The first part of organization is ineviably, paring down. And that brings with it the sometimes heartbreaking exercise of detaching yourself from things you once loved. (Yes, loved in the lower, materialistic sense, but nevertheless, loved.)
So, in my effort to cut down my wardrobe, I gathered all my clothes from off-season storage and the cranies of the laundry basket and heaped them on the bed. I did the same with all my accessories: purses, scarves, shoes, and jewelry. Then the winnowing began: ruthlessly purging the unfit: clothing that was stained or getting straggly, clothes that really didn't fit me except in my fantasies, clothes that I never got around to wearing, and so on. Then I further winnowed out the remaining spring and summer clothes (farewell blue and green, till summer when we meet again!) as well any clothes that won't fit my third-trimester-pregnant figure. Also excised were maternity clothes from the last baby that were just too worn or out of style.
I continue to ponder how some expensive garments really do last longer than cheaper ones: a red sweater turtleneck I begged my husband to buy me despite the price is still going strong and unstained, while an nearly-identical blue one of a cheaper brand has become dingy beyond repair, and I sadly retired it. I know that not everything expensive is well-made: but figuring out further criteria is difficult...
I had to make a special post of this particular shirt, which I sewed in high school. When I was about seventeen, I walked into a fabric store, beheld a fountain of patterned green-and-plum flowers on a background of palest pink, and fell instantly in love. I approached, I dug out the price tag -- and flinched. But before I left the store, I gathered my courage, put down the earnings from my waitressing job, and bought three yards of the floral challis, while cringing at the price. That evening I sewed it into a boat-necked, loose-fitting shirt. I still remember how easily the fabric yielded to being cut, folded, and sewn. And it was beautiful. I loved it. I kept it in the back of the closet, and pulled it out for special occasions and fun occasions. I wore it to dances with patent leather heels and a black satin poufy skirt. I wore it to church with a forest green sweater and plum skirt (ah, the colors of the 90's). I wore it with maternity jumpers, matched it with different shades of green and burgundy and purple, and it always worked with black. I just wore it yesterday with black maternity pants and mj shoes.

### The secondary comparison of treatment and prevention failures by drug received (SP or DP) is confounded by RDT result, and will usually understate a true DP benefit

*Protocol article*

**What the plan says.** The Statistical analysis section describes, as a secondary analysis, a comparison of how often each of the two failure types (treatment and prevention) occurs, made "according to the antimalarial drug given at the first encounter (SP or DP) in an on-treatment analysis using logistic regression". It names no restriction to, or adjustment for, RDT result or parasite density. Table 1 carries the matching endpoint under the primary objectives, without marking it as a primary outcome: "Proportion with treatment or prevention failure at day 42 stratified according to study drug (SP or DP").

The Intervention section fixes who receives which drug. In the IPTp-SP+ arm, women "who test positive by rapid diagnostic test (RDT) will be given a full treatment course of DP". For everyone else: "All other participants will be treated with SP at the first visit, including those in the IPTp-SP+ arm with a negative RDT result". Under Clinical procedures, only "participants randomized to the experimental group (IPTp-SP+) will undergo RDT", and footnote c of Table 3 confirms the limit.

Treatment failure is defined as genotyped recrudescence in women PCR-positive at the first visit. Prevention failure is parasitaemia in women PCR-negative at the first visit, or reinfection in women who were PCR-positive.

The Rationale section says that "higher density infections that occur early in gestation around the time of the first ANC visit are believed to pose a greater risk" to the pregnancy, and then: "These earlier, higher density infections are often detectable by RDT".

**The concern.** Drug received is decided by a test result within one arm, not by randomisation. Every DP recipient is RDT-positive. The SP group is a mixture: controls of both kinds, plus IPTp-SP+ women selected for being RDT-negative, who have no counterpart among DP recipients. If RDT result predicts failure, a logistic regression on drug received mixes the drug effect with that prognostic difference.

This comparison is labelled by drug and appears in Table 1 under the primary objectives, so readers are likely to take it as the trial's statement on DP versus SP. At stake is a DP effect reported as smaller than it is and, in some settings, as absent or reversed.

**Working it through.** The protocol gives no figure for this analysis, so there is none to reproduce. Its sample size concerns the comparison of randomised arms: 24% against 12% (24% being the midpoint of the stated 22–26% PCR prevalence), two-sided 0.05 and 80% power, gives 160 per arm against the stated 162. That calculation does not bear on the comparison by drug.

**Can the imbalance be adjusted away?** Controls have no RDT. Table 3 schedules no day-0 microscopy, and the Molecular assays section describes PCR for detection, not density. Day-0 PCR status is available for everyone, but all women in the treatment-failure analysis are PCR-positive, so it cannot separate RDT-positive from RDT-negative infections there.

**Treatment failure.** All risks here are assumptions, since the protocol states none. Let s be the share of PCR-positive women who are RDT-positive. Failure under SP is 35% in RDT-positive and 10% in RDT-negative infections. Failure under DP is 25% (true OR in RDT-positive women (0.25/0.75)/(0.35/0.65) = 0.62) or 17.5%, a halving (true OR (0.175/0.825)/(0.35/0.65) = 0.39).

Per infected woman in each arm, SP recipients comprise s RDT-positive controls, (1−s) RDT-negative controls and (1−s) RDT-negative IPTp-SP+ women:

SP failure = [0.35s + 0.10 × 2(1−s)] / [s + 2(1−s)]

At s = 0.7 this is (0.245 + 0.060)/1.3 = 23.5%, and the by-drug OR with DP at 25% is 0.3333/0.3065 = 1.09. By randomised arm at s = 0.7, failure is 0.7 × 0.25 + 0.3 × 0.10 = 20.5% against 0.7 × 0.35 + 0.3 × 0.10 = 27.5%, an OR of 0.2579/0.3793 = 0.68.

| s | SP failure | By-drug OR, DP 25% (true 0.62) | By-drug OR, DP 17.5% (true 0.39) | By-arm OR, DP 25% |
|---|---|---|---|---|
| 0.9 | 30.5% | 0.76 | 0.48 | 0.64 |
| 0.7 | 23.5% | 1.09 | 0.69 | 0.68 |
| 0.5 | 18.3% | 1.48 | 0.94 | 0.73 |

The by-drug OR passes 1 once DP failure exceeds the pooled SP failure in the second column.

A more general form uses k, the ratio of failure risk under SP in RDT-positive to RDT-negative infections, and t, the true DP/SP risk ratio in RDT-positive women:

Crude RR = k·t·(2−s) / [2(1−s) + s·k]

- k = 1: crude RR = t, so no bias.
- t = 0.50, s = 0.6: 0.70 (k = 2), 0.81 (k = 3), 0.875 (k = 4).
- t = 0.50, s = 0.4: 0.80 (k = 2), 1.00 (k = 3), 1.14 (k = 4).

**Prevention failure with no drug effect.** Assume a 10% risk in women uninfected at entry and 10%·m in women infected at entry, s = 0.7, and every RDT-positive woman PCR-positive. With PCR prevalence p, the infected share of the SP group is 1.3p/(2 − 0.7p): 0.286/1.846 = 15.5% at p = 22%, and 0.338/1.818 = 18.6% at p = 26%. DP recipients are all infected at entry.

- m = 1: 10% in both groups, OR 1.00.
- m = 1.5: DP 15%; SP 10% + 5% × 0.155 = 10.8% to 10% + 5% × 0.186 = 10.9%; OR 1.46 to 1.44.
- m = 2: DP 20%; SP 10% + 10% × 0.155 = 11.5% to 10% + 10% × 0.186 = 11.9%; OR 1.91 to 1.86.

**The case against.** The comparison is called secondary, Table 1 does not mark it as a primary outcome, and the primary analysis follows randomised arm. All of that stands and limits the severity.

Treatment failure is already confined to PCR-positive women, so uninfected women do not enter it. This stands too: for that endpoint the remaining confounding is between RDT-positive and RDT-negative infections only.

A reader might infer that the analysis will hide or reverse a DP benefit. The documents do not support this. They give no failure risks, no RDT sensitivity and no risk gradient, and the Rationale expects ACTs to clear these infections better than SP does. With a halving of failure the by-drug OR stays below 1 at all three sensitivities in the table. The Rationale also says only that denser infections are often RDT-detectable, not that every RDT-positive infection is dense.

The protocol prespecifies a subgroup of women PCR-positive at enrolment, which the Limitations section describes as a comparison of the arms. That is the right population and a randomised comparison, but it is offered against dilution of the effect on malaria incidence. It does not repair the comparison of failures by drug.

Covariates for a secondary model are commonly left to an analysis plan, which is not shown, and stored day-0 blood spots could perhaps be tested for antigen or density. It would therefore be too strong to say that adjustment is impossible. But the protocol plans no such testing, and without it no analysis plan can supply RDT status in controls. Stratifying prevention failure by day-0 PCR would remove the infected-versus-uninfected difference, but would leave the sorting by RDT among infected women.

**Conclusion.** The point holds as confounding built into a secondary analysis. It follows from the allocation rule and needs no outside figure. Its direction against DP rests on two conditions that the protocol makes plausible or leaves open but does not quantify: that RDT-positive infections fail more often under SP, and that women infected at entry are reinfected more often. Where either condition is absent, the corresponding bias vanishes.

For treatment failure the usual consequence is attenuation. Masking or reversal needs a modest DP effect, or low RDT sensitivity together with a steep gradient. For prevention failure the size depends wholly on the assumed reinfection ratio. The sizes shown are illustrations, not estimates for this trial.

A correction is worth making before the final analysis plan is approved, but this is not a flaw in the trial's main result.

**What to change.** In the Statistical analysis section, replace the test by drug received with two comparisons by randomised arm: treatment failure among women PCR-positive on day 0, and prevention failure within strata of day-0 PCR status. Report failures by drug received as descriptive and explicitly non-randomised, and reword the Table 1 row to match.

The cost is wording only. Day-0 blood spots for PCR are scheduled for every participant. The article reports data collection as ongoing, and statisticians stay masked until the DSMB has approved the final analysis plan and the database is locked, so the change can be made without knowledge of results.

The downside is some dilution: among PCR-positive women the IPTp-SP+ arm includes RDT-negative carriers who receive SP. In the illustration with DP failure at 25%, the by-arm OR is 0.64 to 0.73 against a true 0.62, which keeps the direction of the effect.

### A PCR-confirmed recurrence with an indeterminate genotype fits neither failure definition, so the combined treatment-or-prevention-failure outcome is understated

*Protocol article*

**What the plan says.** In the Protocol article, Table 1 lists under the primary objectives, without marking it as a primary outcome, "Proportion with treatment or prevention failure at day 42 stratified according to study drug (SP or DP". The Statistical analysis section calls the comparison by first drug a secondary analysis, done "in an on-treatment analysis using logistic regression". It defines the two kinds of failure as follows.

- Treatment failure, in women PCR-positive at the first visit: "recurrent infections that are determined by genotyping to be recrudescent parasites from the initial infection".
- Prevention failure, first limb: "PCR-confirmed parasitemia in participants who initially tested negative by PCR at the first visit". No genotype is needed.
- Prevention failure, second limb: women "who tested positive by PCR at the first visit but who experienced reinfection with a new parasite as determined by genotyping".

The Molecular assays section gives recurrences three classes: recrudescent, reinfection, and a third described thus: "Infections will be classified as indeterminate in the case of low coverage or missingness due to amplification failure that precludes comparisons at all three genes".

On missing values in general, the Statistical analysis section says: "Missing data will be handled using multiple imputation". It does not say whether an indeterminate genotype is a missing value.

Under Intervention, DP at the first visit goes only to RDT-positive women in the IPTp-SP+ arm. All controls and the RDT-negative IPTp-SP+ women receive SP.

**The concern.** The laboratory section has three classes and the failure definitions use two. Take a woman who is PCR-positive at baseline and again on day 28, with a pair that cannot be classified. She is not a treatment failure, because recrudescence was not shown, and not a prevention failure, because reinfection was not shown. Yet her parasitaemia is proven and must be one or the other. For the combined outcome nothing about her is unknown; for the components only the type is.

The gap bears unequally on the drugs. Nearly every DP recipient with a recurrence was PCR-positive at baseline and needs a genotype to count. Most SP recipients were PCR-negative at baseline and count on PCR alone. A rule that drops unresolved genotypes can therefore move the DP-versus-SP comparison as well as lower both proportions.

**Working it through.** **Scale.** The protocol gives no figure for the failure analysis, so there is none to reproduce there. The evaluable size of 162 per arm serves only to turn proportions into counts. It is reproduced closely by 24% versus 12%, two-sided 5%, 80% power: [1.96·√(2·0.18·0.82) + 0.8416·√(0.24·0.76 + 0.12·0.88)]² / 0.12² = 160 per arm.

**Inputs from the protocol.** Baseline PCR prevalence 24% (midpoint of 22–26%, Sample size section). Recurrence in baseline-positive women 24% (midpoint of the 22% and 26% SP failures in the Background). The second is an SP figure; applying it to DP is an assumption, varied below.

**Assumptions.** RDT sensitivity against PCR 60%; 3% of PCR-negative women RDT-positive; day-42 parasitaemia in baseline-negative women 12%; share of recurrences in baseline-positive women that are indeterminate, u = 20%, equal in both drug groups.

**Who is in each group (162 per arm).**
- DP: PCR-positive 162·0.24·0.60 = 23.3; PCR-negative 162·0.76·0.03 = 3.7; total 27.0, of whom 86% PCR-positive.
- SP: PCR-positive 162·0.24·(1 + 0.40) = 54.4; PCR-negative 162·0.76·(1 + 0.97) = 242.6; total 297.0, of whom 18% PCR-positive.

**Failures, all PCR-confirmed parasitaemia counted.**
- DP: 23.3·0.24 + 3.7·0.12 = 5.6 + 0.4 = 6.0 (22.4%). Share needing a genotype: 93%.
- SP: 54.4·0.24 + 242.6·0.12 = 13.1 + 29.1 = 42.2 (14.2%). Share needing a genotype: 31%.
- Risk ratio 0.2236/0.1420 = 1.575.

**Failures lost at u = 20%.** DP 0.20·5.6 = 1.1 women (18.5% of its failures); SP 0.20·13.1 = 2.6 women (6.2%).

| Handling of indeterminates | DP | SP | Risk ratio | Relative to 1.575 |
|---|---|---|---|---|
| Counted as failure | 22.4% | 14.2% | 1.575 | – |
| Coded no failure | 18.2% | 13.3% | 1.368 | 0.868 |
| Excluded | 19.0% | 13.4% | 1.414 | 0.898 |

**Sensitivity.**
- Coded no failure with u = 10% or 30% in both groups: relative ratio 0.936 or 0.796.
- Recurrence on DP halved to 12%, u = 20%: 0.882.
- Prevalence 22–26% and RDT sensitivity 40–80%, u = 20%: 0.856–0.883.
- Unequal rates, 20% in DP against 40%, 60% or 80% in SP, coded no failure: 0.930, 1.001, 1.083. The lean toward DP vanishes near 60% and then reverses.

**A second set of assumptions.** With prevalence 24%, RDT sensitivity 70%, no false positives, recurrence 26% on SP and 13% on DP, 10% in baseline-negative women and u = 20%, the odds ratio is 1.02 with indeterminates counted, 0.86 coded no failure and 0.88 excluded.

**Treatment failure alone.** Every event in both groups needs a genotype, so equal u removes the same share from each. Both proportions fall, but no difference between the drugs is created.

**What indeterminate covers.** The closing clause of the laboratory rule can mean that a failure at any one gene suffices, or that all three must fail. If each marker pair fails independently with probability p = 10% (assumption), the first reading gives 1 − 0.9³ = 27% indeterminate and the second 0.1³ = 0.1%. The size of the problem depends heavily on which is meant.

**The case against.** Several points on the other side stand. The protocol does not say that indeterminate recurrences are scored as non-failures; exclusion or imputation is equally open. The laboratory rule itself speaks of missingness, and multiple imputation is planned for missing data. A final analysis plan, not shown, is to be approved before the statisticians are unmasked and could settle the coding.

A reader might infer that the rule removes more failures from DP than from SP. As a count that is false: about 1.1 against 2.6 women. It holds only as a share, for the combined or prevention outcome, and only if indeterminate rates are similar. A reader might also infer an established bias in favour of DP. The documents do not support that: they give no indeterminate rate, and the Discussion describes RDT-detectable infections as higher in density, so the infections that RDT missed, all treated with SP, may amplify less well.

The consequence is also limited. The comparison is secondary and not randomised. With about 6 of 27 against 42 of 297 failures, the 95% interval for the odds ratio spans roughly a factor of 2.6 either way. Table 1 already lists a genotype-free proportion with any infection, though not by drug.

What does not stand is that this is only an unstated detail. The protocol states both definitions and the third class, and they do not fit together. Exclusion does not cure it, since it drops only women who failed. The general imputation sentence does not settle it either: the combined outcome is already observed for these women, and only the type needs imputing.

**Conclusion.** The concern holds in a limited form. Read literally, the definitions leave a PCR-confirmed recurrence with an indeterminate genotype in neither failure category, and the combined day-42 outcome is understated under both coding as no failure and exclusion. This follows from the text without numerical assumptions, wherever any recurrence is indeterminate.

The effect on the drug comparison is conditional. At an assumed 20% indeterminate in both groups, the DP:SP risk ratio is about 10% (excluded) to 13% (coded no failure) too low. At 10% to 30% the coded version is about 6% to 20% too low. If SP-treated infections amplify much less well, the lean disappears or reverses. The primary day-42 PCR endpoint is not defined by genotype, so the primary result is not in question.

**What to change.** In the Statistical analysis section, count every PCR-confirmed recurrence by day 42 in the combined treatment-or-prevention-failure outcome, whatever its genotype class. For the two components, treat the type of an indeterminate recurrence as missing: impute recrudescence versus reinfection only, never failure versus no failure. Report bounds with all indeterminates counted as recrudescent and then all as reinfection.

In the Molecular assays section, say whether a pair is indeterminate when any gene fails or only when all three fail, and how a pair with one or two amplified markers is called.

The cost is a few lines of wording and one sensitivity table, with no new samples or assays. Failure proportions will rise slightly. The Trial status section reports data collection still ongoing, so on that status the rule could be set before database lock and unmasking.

And the shirt still looks fresh and intriguing and not discernibly dated, even after nearly a decade of use. How often can you say that, especially about a homemade sewing project?
So in a burst of anthropomorphic sentiment, I want to honor this shirt with its own picture and congratulate it on surviving yet another round of wardrobe reductions. And despite the fact that I'm nearly twenty years and six pregnancies older, I rejoice that it still fits me. :)
This reminds me again how Catholic life and love is such a delicate balance between appreciation and detachment. The Catholic soul feels free to delight in the sheerly material: in the color and texture and sheen and grace of fine fabrics and leathers and jewelry.
And yet we understand that even the dearest treasures need to be set gently but firmly in their place: when they come between us and God, or our husbands and children, or our friends and family, or the needs of our poorer neighbors, or even if they are simply interfering with our ability to handle our duties more efficiently -- we need to decide in favor of the higher good.
But as usual, the apparent conflict can become a paradox: complete detachment can peacefully co-exist with complete appreciation.
As an example, this morning my pastor spoke warmly of the beauty of fine, classic clothing -- this from a man who never wears more than a simple black cassock! But even though he himself had detached himself from this particular kind of earthly concern, he could understand how it occupies so much of the mental energy of his female parishioners -- and could applaud the results.
So the struggle goes on -- but sometimes it's worth remembering as you fight to give away that special blue turtleneck that is, nevertheless, stained in a conspicuous place -- that the goal isn't puritan spartanism, but freedom to love the beautiful more fully.